The metabolome is the complete complement of all small molecule chemicals (metabolites) found in or produced by an organism. By analogy, if the genome represents the blueprint of life, the metabolome represents the ingredients of life.
The scientists have catalogued and characterized 2,500 metabolites, 1,200 drugs and 3,500 food components that can be found in the human body.
The research is published in the journal Nucleic Acids Research.
The researchers believe that the results of their work represent the starting point for a new era in diagnosing and detecting diseases.
They believe that the Human Metabolome Project (HMP), which began in Canada in 2004, will have a more immediate impact on medicine and medical practices than the Human Genome Project, because the metabolome is far more sensitive to the body's health and physiology.
"Metabolites are the canaries of the genome," says Project Leader Dr. Wishart, professor of computing science and biological sciences at the University of Alberta and Principal Investigator at NRC, National Institute for Nanotechnology. "A single base change in our DNA can lead to a 100,000X change in metabolite levels."
This $7.5 Million project funded by Genome Canada through Genome Alberta, the Canada Foundation for Innovation (CFI), Alberta Ingenuity Centre for Machine Learning, and the University of Alberta will have far reaching benefits to patient care.
"The results of this research will have a significant impact on the diagnosis, prediction, prevention and monitoring of many genetic, infectious and environmental diseases," stated Dr. David Bailey, President and CEO of Genome Alberta.
The metabolome is exquisitely sensitive to what a person eats, where they live, the time of day, the time of year, their general health and even their mood. The HMP is aimed at allowing doctors to better diagnose and treat diseases.
"Most medical tests today are based on measuring metabolites in blood or urine," Wishart says. "Unfortunately, less than 1% of known metabolites are being used in routine clinical testing. If you can only see 1% of what's going on in the body, you're obviously going to miss a lot."
By measuring or acquiring chemical, biological and disease association data on all known human metabolites, the HMP Consortium, which consists of some 50 scientists based at the University of Alberta and the University of Calgary, has spent the past two and half years compiling the remaining 95% of all known metabolites in the human metabolome. Detailed information about each of the 2500 metabolites identified so far can be found on the Human Metabolome Database (HMDB) at http://www.hmdb.ca.
"With the data in the HMDB, anyone can find out what metabolites are associated with which diseases, what the normal and abnormal concentrations are, where the metabolites are found or what genes are associated with which metabolites," Wishart says.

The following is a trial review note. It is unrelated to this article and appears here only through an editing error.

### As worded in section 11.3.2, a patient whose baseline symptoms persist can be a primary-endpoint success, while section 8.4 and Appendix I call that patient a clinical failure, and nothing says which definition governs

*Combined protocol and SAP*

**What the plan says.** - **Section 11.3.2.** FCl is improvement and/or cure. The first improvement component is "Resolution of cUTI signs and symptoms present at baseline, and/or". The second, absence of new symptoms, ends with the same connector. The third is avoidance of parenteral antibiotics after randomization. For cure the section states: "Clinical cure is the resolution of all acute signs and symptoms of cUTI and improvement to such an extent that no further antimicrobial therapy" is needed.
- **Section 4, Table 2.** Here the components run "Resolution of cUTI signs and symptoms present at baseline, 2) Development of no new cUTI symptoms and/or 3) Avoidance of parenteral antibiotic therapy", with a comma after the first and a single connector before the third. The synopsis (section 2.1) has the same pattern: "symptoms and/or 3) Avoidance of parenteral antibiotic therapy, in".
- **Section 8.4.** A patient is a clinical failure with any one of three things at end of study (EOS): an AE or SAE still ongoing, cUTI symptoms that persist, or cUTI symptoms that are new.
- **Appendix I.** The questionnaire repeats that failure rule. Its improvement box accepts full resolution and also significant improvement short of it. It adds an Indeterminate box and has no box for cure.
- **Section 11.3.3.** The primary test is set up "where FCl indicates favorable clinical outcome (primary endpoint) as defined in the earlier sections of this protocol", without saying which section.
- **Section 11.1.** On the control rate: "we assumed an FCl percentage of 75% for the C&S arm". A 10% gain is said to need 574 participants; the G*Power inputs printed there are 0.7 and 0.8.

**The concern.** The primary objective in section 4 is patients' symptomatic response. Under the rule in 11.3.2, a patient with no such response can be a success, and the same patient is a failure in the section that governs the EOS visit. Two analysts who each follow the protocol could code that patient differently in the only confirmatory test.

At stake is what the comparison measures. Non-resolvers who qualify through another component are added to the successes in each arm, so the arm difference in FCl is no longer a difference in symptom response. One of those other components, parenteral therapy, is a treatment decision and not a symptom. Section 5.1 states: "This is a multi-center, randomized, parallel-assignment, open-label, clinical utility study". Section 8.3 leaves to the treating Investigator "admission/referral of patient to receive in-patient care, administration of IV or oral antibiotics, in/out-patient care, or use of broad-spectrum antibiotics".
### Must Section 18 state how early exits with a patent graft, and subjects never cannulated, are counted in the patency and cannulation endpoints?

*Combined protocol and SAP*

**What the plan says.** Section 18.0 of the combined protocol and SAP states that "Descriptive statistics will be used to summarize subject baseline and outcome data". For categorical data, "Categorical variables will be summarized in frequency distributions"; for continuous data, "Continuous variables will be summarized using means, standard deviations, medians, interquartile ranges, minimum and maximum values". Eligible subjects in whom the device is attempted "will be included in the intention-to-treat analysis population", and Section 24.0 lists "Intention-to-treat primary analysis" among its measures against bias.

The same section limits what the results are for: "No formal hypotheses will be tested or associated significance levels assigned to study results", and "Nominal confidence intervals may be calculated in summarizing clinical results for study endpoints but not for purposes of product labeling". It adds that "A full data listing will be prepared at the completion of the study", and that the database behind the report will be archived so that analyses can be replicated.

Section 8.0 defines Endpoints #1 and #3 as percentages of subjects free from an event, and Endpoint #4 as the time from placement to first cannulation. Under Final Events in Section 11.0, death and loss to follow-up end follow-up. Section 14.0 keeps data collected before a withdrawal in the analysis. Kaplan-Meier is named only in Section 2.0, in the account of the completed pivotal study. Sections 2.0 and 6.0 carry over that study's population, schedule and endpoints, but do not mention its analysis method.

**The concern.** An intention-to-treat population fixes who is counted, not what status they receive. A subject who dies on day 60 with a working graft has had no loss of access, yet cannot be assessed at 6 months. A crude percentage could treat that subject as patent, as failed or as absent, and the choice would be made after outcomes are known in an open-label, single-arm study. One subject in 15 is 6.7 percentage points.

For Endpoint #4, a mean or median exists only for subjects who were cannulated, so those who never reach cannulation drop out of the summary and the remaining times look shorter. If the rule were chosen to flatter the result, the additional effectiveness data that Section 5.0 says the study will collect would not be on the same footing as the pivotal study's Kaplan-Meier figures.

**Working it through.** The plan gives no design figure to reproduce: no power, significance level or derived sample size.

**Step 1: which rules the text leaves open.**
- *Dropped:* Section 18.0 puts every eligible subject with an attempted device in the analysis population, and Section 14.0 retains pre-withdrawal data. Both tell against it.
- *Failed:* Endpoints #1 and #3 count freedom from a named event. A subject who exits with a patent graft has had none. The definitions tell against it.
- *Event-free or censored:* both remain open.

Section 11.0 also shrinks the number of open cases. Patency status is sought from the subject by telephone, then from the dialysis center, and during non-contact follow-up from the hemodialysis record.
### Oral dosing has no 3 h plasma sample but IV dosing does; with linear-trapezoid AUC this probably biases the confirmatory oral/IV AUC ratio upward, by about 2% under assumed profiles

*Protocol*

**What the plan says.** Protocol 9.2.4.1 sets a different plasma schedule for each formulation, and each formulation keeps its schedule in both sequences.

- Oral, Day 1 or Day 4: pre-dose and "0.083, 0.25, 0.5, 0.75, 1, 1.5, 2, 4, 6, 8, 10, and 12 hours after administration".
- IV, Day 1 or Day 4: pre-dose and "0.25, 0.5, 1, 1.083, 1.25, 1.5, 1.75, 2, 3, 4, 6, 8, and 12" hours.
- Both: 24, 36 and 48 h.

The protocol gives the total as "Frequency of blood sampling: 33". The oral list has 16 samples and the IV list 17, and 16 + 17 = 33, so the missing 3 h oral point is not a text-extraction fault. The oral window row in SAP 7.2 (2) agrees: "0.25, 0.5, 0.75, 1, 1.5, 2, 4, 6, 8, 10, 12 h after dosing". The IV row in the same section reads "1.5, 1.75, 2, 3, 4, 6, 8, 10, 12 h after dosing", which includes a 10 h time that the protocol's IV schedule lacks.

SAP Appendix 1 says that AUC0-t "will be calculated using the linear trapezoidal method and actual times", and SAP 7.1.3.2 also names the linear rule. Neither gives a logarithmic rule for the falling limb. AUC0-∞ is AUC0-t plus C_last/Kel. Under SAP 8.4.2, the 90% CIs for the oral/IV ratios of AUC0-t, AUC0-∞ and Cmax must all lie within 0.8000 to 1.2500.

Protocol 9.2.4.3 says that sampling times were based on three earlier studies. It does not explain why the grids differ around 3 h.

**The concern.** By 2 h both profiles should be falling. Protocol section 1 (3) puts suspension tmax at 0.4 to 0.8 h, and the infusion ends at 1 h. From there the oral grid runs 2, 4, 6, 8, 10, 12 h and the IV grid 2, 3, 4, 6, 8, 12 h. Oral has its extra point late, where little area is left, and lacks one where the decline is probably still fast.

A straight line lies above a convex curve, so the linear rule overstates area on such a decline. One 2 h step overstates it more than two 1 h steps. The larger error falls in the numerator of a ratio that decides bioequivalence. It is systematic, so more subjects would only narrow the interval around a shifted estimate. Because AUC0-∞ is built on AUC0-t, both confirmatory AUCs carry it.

"It's the first time that this sort of data has been compiled into one spot. By decoding the human metabolome, we can identify and diagnose hundreds of diseases in a matter of seconds at a cost of pennies," Wishart added.
Ryan Smith | EurekAlert!
Navigational view of the brain thanks to powerful X-rays
18.10.2017 | Georgia Institute of Technology
Separating methane and CO2 will become more efficient
18.10.2017 | KU Leuven
University of Maryland researchers contribute to historic detection of gravitational waves and light created by event
On August 17, 2017, at 12:41:04 UTC, scientists made the first direct observation of a merger between two neutron stars--the dense, collapsed cores that remain...
Seven new papers describe the first-ever detection of light from a gravitational wave source. The event, caused by two neutron stars colliding and merging together, was dubbed GW170817 because it sent ripples through space-time that reached Earth on 2017 August 17. Around the world, hundreds of excited astronomers mobilized quickly and were able to observe the event using numerous telescopes, providing a wealth of new data.
Previous detections of gravitational waves have all involved the merger of two black holes, a feat that won the 2017 Nobel Prize in Physics earlier this month....
Material defects in end products can quickly result in failures in many areas of industry, and have a massive impact on the safe use of their products. This is why, in the field of quality assurance, intelligent, nondestructive sensor systems play a key role. They allow testing components and parts in a rapid and cost-efficient manner without destroying the actual product or changing its surface. Experts from the Fraunhofer IZFP in Saarbrücken will be presenting two exhibits at the Blechexpo in Stuttgart from 7–10 November 2017 that allow fast, reliable, and automated characterization of materials and detection of defects (Hall 5, Booth 5306).
When quality testing uses time-consuming destructive test methods, it can result in enormous costs due to damaging or destroying the products. And given that...
Using a new cooling technique MPQ scientists succeed at observing collisions in a dense beam of cold and slow dipolar molecules.
How do chemical reactions proceed at extremely low temperatures? The answer requires the investigation of molecular samples that are cold, dense, and slow at...
Scientists from the Max Planck Institute of Quantum Optics, using high precision laser spectroscopy of atomic hydrogen, confirm the surprisingly small value of the proton radius determined from muonic hydrogen.
It was one of the breakthroughs of the year 2010: Laser spectroscopy of muonic hydrogen resulted in a value for the proton charge radius that was significantly...
17.10.2017 | Event News
10.10.2017 | Event News
10.10.2017 | Event News
18.10.2017 | Materials Sciences
18.10.2017 | Physics and Astronomy
18.10.2017 | Physics and Astronomy